Oversimplifying a bit, Congress passes legislation when a majority of the members of the House and Senate vote to approve a bill. The president can sign or veto that bill. If it is vetoed, the House and Senate have the opportunity to override a veto with a two-thirds majority vote in each chamber.

When do we typically see overrides?

Vetoes are rare because typically when the president is opposed to a bill, the members of his party have the opportunity to kill the bill before it reaches the White House. Veto overrides are even more rare because an override typically means that many members of the president's own party cast a vote to rebuff his preference. It's usually bad politics to rebuff your boss, and the president is the leader of his party.

Veto overrides occur in a few rare scenarios:

  1. When the disagreement over a policy has to do with the powers of government (such as, does the executive branch or the legislative branch have the power to commit troops overseas or conduct foreign policy)
  2. When the president's party is overwhelmingly outnumbered in Congress
  3. When there is an informational imbalance between the president and Congress about the purpose or consequences of a bill
  4. When the president and Congress have opposing political incentives

In the case of the 9/11 bill, scenarios 3 and 4 are in play.

According to the White House, Congress fundamentally misunderstood the consequences of narrowing foreign sovereign immunity. Whether this is a case of information asymmetry, or a disagreement over how a bill will be interpreted and implemented, is unclear.

Generally, the executive branch has the upper hand when it comes to foreign affairs, so the Obama administration has credibility when it comes to offering advice about how it will affect Americans abroad and how the law would be interpreted by the Justice Department. However, one might view this case as Congress trying to assert greater control over foreign policy, as it tries to do from time to time.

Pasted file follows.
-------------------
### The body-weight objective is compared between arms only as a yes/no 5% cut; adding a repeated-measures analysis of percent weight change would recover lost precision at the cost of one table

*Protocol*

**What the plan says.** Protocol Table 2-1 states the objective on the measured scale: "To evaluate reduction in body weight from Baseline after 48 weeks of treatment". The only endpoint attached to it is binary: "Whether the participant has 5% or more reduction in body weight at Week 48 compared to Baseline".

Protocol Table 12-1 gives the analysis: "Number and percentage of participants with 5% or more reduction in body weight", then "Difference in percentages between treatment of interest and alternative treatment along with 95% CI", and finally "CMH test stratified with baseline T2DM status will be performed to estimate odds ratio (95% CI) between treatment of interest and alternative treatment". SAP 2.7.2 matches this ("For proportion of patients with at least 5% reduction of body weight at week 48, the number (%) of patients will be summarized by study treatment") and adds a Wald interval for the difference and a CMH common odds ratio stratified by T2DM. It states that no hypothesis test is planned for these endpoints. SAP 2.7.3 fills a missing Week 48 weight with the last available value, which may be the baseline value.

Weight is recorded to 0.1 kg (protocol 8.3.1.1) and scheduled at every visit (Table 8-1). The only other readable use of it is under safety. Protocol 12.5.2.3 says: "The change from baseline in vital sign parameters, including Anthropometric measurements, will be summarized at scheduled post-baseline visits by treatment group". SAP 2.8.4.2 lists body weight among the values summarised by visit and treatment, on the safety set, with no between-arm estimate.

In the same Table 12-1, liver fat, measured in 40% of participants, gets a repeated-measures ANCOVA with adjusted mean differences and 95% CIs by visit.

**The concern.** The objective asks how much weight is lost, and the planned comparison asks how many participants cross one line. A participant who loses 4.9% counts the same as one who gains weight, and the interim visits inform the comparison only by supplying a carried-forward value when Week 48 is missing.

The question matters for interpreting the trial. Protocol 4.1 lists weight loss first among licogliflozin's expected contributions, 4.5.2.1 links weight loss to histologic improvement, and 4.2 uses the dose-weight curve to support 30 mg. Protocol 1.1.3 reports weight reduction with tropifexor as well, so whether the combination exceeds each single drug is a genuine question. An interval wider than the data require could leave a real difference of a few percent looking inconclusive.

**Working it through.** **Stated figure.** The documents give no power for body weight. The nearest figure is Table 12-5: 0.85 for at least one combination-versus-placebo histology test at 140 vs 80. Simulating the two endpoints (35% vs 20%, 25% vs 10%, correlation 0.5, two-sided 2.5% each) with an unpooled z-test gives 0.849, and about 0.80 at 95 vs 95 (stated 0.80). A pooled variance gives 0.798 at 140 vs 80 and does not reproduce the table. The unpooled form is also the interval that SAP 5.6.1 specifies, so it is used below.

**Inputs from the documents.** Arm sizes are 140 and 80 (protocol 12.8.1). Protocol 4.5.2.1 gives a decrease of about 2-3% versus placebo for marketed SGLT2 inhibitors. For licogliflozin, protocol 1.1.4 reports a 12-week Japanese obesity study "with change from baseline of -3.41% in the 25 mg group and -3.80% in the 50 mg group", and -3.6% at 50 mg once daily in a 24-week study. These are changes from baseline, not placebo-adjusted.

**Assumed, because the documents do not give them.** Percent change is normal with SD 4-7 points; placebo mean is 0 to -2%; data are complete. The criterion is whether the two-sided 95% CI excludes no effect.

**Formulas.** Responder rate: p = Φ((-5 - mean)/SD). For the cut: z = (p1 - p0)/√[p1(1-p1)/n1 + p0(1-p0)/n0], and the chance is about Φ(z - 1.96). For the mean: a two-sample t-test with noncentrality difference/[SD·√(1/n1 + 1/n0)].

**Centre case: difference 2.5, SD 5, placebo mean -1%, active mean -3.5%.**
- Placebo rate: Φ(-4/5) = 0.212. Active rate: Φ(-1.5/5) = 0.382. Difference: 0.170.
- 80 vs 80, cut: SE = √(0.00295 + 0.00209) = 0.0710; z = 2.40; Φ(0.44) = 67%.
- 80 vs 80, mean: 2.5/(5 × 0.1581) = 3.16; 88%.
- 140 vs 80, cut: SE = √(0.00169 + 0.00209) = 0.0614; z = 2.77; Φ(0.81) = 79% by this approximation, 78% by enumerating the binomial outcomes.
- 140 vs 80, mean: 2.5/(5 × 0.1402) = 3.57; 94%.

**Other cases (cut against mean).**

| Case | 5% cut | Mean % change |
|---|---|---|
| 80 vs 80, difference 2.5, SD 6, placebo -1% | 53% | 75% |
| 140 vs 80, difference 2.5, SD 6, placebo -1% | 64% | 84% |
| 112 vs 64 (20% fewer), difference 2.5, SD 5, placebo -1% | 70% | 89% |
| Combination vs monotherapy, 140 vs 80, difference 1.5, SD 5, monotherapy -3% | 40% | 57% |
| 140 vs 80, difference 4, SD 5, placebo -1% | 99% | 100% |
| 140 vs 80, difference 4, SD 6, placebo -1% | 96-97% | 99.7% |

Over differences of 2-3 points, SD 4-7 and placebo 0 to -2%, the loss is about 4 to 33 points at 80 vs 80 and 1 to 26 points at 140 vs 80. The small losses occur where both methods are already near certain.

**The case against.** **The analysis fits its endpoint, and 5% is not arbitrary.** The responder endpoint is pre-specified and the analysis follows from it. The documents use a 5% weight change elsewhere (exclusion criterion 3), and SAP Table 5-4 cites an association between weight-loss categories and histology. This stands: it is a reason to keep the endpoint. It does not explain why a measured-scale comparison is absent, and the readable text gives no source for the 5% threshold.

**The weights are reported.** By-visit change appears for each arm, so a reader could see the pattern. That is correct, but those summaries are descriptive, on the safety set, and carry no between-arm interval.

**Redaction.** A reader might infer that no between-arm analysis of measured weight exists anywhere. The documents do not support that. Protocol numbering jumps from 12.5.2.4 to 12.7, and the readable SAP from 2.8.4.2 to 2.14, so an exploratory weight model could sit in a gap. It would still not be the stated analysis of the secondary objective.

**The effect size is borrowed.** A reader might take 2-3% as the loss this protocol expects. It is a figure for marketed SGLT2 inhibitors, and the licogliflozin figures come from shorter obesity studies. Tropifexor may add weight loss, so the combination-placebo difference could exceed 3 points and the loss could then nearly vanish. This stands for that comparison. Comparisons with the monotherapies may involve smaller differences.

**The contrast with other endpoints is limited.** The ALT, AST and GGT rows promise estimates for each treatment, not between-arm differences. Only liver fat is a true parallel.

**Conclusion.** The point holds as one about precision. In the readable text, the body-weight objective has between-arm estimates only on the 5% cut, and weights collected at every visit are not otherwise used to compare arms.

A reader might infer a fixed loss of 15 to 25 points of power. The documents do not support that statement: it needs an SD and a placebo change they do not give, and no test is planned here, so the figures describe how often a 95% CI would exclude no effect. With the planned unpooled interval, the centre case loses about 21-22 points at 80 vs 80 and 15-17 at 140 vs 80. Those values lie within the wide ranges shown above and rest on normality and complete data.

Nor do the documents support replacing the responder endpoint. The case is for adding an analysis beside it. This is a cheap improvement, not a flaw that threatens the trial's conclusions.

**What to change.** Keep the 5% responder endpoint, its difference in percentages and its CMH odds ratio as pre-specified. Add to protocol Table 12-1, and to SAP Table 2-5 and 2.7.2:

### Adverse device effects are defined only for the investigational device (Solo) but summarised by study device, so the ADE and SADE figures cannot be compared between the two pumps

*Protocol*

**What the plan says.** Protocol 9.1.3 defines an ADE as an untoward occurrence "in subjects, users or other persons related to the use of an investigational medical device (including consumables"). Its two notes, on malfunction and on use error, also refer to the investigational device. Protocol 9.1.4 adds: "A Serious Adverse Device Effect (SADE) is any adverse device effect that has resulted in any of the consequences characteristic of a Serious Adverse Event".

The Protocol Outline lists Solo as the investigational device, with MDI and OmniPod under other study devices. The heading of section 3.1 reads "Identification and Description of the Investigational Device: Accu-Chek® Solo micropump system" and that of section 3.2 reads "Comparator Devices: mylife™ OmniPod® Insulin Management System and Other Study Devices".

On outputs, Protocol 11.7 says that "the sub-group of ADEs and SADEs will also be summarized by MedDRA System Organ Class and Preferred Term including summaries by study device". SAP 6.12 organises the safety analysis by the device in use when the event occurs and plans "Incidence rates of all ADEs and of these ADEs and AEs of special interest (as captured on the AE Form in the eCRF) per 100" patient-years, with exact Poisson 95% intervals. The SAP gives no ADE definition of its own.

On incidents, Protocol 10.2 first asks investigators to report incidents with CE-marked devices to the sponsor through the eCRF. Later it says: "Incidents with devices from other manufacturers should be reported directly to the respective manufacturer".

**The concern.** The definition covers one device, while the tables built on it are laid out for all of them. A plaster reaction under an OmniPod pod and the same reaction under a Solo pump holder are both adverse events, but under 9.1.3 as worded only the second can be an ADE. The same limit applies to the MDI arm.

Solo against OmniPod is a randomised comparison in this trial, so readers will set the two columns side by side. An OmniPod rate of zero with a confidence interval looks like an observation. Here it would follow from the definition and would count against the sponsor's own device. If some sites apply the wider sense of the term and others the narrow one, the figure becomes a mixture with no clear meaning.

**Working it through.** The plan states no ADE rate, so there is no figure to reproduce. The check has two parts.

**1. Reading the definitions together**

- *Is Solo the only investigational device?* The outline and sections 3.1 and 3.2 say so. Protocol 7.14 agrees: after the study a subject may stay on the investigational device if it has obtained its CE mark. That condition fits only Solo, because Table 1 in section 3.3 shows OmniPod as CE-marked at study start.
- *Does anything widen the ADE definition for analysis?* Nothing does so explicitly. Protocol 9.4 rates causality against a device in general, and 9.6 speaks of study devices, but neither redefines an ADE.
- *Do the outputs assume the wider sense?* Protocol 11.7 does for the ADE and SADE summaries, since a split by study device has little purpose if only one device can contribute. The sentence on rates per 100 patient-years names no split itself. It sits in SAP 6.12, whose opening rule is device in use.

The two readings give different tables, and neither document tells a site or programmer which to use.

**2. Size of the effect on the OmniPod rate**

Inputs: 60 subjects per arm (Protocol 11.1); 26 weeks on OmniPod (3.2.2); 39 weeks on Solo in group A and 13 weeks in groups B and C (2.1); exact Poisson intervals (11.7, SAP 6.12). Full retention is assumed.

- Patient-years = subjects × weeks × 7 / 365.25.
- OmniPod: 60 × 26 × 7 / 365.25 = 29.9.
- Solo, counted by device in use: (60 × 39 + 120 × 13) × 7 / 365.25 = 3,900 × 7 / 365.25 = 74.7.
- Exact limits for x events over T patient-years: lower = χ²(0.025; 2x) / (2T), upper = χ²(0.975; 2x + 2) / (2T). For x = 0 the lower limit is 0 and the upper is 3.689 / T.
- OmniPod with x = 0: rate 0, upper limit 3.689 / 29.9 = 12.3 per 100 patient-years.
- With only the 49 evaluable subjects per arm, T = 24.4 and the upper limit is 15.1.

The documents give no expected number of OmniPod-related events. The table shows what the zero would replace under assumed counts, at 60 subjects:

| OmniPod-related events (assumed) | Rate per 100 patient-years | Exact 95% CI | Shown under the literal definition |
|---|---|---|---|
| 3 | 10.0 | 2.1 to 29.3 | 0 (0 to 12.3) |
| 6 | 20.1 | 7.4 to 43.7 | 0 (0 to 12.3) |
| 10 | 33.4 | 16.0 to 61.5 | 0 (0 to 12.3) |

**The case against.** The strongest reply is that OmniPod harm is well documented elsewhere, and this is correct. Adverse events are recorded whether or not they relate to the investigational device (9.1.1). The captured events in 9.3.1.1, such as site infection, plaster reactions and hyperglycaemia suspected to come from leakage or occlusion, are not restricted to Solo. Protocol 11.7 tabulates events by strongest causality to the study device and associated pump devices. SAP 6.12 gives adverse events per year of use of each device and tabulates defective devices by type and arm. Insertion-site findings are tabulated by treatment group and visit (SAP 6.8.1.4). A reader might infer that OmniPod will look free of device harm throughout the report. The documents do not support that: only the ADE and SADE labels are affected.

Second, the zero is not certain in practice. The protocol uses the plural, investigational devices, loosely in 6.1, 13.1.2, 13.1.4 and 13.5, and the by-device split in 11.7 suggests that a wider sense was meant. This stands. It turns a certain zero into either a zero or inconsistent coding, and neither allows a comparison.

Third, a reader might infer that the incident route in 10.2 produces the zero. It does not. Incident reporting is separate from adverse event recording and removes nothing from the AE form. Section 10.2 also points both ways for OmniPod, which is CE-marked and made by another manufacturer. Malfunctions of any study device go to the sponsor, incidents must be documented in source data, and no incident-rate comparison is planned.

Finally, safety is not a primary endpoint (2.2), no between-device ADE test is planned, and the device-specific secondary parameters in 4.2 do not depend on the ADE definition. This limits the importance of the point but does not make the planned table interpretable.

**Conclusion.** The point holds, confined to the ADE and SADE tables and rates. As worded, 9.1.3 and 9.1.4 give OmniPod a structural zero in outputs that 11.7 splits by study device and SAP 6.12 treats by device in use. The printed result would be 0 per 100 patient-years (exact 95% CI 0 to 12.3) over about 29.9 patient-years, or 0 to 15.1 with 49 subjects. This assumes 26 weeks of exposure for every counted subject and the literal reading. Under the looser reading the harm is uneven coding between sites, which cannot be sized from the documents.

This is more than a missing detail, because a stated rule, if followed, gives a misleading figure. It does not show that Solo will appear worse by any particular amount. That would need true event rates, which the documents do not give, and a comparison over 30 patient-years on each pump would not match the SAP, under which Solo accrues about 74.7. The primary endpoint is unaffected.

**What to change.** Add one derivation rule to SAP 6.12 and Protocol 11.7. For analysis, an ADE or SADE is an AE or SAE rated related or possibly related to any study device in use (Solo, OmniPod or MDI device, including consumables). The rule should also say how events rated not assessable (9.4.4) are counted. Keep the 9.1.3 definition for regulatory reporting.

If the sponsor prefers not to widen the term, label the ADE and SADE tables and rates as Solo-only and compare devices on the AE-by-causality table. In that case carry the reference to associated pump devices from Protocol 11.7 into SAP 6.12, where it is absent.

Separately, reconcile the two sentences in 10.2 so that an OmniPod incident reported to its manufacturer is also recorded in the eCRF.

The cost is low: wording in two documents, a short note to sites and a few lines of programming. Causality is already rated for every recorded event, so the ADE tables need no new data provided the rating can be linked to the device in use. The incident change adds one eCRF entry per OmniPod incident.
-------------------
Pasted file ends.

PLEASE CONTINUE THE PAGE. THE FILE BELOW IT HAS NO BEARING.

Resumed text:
But it's unlikely that Congress is making a play to add foreign policy to its portfolio. It can't really manage its current portfolio. More likely, members of Congress have strong political incentives to be responsive to 9/11 families, especially when it has no financial cost. In an election year, members of Congress of any party are reluctant to offend 9/11 families. And since Congress doesn't have much power in foreign affairs anyway, some legislators may discount the law's effects in that arena.

Not only does the president bear greater weight and responsibility in issues of foreign affairs, but President Obama is also not running for reelection. Of course, he is still strongly campaigning for his party to win seats in Congress and hold the White House, so he is not politically inoculated. But his incentives on this issue have diverged from those of even most Democrats in Congress.

In the end, we can explain this unusual legislative event as a rare combination of election pressures, unequal policy information, and inter-branch imbalance of power on issues of foreign affairs. A black swan indeed.